Ghost World

| August 15, 2001

A girl walks into an art class. Inside the classroom, large, amateurish drawings depicting trees, fruit, chairs, vaguely humanoid figures and skyscrapers are displayed, the students’ responses to that week’s assignment. The girl has brought with her some finely detailed drawing which resembles illustrations to some unwritten story. The teacher looks over the class’s work, and says to the girl, “This is nice, but it’s more like what a draftsman would do, not really like what an artist would do. You don’t want to be a draftsman, do you?” “I don’t know,” says the girl. “What does it pay?”
That was not a scene from Daniel Clowes and Terry Zwigoff’s Ghost World. It’s a scene from my own college career, and I got a C in that class, based largely, I suspect, on that one comment. But there is a scene so eerily like it in this movie that I wondered who was spying on me…
This is a brilliant movie. Mostly, it’s brilliant because it’s so…real. Enid (Thora Birch, American Beauty) is one of those misfits, overly clever and underly motivated, with unique senses of dress and style. Enid has no clue what she’s doing, but she’s doing it head-first and full speed ahead. Her best friend since forever, Rebecca, wants to have her own apartment and a normal life, but Enid wants an interesting one instead. She notices pants, follows satanists from the Quality Diner, talks to men waiting for buses on discontinued routes, dies her hair green for an afternoon, and calls up “Missed Connections” ads in the personals to see who places them. When Enid hears a song for the first time that speaks to her, she plays it again the instant it’s finished. Over and over again. That’s the kind of thing I think most of us can identify with.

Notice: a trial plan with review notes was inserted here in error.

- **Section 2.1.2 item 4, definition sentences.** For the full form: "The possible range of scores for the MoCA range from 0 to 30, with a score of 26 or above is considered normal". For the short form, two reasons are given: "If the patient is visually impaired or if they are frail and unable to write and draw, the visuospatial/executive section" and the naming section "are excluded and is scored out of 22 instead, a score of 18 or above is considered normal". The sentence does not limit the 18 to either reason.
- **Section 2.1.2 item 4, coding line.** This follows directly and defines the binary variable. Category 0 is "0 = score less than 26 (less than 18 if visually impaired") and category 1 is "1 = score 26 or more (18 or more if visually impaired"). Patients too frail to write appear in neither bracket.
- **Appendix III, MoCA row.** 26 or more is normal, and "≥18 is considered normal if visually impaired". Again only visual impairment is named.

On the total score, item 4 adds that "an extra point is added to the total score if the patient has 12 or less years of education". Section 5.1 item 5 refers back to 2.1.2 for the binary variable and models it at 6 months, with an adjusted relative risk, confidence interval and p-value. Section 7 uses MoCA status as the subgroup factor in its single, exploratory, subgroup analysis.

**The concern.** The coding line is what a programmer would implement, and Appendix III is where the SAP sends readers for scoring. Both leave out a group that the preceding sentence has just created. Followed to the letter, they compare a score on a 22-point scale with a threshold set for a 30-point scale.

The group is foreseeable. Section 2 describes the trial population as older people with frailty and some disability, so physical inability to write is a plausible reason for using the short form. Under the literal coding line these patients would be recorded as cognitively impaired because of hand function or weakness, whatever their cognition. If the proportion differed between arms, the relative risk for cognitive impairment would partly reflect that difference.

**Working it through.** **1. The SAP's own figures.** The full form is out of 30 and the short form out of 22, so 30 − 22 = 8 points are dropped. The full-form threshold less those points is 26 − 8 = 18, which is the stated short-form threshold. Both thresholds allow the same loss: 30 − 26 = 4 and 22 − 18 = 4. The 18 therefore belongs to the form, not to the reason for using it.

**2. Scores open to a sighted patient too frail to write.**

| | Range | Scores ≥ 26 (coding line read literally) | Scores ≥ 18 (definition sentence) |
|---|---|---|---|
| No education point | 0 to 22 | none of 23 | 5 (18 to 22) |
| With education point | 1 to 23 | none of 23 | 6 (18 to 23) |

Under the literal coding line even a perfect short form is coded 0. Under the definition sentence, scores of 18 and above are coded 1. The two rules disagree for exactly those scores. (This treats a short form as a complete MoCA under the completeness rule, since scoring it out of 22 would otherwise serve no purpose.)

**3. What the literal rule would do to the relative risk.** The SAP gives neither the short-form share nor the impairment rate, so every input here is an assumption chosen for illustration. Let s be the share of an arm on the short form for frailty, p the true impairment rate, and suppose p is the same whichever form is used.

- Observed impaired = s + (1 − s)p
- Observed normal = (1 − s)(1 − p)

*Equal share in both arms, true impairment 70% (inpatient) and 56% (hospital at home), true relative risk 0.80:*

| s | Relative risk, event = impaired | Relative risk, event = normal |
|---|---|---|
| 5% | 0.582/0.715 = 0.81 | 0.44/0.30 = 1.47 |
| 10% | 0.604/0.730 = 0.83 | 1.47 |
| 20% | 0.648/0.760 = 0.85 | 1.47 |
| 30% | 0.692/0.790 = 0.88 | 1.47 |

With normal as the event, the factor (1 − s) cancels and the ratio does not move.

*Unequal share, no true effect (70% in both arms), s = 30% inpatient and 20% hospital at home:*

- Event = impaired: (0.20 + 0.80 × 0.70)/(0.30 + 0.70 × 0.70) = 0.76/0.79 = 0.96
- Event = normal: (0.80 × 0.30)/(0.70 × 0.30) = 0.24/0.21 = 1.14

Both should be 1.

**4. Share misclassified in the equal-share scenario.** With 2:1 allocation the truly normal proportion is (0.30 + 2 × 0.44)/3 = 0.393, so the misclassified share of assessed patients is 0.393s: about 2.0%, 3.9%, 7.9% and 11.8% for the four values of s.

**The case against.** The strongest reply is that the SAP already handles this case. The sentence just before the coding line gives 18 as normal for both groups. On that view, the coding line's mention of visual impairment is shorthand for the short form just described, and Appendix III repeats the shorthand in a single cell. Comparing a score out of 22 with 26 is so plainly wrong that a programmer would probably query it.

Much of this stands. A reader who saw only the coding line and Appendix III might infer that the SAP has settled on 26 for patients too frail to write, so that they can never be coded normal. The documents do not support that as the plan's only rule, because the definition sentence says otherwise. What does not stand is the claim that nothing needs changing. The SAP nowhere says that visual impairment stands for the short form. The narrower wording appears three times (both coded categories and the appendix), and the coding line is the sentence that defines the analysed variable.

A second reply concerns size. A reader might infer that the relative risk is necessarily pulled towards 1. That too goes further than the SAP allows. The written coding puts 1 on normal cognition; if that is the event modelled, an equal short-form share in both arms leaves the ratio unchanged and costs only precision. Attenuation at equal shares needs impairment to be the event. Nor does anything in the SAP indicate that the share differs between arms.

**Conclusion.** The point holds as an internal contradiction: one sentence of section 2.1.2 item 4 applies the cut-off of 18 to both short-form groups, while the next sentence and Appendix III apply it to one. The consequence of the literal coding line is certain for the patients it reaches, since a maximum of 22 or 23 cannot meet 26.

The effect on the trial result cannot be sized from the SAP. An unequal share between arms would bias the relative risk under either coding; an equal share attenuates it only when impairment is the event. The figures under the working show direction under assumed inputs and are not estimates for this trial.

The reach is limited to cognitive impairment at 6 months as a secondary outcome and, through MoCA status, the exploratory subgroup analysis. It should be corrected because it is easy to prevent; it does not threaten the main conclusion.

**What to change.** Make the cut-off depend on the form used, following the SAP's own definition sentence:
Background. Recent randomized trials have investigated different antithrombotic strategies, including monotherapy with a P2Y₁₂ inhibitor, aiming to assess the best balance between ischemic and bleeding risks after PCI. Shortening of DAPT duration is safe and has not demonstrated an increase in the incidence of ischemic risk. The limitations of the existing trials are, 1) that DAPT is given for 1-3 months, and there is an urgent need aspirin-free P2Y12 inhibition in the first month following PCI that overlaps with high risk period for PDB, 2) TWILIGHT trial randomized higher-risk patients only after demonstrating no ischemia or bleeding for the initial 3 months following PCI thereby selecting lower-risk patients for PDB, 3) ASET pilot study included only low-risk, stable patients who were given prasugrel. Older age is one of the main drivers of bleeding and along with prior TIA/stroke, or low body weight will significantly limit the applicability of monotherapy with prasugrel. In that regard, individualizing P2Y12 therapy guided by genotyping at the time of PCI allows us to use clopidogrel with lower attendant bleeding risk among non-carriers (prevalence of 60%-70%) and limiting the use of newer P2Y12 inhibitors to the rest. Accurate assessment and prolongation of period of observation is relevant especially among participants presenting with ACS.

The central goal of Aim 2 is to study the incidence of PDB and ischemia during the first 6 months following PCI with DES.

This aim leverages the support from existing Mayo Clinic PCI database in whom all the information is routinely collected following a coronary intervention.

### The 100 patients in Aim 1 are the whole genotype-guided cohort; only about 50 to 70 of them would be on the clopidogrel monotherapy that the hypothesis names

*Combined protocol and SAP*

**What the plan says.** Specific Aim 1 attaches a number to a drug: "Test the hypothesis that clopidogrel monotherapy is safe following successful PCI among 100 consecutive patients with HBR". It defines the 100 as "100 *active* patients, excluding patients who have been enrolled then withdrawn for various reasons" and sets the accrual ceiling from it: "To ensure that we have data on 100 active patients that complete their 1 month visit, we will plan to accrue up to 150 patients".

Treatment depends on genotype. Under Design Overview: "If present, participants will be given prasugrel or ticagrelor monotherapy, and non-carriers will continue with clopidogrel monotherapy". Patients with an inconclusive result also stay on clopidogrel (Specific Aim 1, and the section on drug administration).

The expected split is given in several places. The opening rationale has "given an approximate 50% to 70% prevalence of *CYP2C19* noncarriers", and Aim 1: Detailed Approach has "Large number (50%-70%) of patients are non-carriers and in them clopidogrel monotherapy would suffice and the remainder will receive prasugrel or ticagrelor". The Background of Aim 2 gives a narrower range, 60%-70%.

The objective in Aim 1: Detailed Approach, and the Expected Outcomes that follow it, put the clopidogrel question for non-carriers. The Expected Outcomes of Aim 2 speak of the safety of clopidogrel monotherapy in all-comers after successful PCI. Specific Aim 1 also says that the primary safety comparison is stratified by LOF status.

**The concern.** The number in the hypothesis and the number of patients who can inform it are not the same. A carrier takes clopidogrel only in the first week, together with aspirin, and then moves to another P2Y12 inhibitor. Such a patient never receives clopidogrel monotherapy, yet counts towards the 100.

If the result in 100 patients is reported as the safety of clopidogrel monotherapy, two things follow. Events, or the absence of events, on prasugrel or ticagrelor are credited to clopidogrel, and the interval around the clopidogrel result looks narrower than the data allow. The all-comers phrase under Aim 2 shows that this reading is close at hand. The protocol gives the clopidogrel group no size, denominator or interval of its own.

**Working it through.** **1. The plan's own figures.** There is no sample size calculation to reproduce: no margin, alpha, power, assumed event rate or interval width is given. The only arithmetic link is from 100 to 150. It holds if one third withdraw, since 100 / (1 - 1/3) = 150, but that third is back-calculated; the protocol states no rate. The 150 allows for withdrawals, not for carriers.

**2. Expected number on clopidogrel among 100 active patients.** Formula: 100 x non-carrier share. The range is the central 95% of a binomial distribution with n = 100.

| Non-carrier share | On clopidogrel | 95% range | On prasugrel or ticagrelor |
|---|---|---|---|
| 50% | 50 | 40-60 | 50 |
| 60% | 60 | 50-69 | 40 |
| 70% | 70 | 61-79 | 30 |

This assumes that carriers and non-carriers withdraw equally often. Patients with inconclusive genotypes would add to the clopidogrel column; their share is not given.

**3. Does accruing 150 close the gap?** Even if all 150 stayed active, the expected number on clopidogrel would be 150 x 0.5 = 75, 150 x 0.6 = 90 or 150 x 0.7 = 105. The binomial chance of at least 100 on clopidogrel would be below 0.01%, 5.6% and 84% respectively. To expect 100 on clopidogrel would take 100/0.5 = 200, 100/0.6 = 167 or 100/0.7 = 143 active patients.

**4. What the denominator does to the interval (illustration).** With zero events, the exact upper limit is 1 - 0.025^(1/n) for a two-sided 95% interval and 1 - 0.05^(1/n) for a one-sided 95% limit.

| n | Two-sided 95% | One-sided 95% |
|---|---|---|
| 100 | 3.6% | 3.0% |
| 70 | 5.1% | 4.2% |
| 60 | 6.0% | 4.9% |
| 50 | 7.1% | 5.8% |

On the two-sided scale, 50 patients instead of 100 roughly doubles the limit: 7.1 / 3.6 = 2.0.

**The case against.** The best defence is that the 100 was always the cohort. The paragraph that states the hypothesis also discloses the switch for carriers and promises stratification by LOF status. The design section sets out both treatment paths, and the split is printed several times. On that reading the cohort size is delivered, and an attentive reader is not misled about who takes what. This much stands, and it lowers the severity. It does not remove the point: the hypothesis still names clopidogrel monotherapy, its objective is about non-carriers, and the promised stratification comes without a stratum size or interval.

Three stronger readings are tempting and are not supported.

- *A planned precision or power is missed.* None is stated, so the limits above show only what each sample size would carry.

Enid’s world is filled with random oddities, and interesting people, none of whom are not worth a conversation…kind of like the real world. She ends up befriending the placer of the personal ad, Seymour (Steve Buscemi, of course; Fargo), a middle-aged, geeky collector of rare 78’s. That’s what really struck me about this movie…I could see stuff like this happening to someone. And it isn’t always perfect–but it’s just life. The people in this movie feel like real people, who walk the same way every day to go to the same places, and wear the same outfits more than once. Ghost World also has a lovely time-and-placelessness. Yes, we know it’s contemporary, but it could be just about any time, post-late-’70s punk era. And yes, we know it’s L.A., but it could be any near-urban suburb anywhere in the country.
There are some ingenious visual jokes, too. At a garage sale, Enid picks out a record with a colourful cover drawn by R. Crumb–the subject of Zwigoff’s last movie. Enid has on the wall of her bedroom a poster from the 1964 Peter Sellers film The World of Henry Orient–which is very appropriate. (Didn’t notice it? Maybe this will remind you.) And, hilariously, Enid loves ’60s Indian pop music and movies. In fact, Ghost World opens with a dance scene from a 1965 Bollywood classic. The song is catchy and… a really interesting blend of go-go and Hindi folk singing. I was entranced, and had to investigate this phenomenon further. The whole Bollywood thing is really fascinating…for example, see
But it’s not just the movie. Check out Daniel Clowes’ original version of Ghost World here
And that art class? Annoyed by all the urging to do something abstract, I poured ink and soy sauce on a piece of paper and then walked all over it, spending maybe 15 minutes on the project. I was told it was the best thing I’d done all year. Is it any wonder, then, that I so identified with the people Enid faces in Ghost World?

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